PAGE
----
We love brunch, but we have to admit– sometimes it’s good to switch things up a bit. If you’re a fan of Chinese food, you’ve probably heard of dim sum. If you haven’t, never fear! That’s what we’re here for.
Dim sum is Cantonese food (Cantonese indicating the Canton culture of China) represented by the current region of Hong Kong. In fact, the words “dim sum” come from the Cantonese pronunciation of the Chinese characters “little heart.” Fitting, since the dishes are typically served on small plates or steam baskets. Some parts of China call dim sum “zao cha,” or “early tea.” That’s why I describe dim sum as “tapas for brunch.”It’s inexpensive, it’s social, and where else will you get food wheeled in carts by little old ladies right to your table?! Here’s your step-by-step guide to dim sum.
Who should you bring? As many people as you care to invite! Tables typically sit 8-10 people. My personal sweet spot is 6 or 8. Dishes are typically served in portions of 3’s or 4’s, so if you’re skeptical about a dish, you can simply share.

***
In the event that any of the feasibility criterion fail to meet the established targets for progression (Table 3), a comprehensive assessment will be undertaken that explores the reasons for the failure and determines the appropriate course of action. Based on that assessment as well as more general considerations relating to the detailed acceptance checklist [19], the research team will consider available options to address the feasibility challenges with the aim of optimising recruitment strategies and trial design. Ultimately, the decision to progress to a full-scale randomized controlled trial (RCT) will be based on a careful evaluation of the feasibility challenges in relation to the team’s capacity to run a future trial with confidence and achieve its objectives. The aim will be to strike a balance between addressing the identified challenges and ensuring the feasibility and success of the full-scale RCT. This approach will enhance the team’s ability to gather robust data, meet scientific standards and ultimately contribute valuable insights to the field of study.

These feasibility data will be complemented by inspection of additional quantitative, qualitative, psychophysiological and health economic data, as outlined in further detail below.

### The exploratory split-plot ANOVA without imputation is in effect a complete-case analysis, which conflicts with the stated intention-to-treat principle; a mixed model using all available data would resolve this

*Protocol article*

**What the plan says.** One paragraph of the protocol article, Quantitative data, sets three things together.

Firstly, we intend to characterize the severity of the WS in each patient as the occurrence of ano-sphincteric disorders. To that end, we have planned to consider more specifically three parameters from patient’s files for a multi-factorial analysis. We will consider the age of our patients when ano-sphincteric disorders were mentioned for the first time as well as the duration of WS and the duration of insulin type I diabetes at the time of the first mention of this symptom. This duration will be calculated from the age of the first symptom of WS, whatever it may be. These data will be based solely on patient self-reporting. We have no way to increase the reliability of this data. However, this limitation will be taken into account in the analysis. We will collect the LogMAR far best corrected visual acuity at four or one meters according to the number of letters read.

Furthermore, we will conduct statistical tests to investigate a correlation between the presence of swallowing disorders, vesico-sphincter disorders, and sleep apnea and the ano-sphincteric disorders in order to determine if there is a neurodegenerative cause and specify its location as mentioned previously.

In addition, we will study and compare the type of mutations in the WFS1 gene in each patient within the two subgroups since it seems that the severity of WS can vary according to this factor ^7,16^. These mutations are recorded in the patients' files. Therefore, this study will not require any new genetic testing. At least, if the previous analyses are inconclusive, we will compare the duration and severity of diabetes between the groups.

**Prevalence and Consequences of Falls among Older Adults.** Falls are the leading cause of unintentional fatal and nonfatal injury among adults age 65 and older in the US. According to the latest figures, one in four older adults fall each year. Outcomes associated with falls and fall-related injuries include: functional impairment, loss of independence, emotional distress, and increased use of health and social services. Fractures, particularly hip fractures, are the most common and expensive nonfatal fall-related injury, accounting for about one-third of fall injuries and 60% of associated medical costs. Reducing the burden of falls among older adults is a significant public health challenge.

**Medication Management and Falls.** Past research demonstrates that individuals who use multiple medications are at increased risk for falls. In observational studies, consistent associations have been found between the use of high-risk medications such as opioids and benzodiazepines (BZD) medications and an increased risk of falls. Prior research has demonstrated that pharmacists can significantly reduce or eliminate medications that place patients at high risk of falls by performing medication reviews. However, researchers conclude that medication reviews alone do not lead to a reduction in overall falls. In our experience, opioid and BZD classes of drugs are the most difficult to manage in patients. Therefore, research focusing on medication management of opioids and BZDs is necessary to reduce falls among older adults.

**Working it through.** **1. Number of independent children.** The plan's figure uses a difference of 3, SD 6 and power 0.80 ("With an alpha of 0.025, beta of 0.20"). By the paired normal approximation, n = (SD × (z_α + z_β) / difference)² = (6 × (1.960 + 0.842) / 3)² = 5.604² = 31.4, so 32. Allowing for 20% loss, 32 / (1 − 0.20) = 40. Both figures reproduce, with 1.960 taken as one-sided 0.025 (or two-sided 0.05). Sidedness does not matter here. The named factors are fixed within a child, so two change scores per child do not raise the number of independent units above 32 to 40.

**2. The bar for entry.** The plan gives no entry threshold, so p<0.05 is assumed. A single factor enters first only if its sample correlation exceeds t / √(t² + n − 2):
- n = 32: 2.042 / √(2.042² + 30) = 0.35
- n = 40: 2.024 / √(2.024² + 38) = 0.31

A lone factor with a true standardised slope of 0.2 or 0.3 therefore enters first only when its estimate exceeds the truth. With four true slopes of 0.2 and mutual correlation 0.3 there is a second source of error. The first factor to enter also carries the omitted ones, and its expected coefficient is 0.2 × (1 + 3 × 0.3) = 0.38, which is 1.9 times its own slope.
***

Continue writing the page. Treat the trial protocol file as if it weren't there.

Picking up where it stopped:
Warning for those with dietary restrictions: There’s seafood, pork, and beef. While these can be safely avoided, dim sum is not particularly vegetarian-friendly. In fact, if there are sales quotas for the carts, all is woe for unlucky soul who gets stuck with the veggie cart. However, there is one vegetarian dim sum place in Manhattan that’s been tried-and-tested for excellence: Buddha Bodai. Unfortunately, there are no little old ladies wheeling carts here.
Most dim sum places open around 9-10am, so go at 11am at the latest. Any later and you’re waiting up to an hour for a table—I’ve yet to come across a dim sum place that takes reservations—those crowds of Cantonese people waiting to partake in their weekly cultural rite can get pretty vicious.
There are so many dim sum restaurants in the New York City area, and since Manhattan’s Chinatown is a bastion of Cantonese food, you really can’t go wrong. But I prefer the restaurants in Flushing, Queens. In Manhattan, I recommend Golden Unicorn and Jing Fong. In Flushing, I recommend Asian Jewels, but Jade Asian is also a top pick. If you’re a stickler for good service, Asian Jewels is the hands-down favorite here.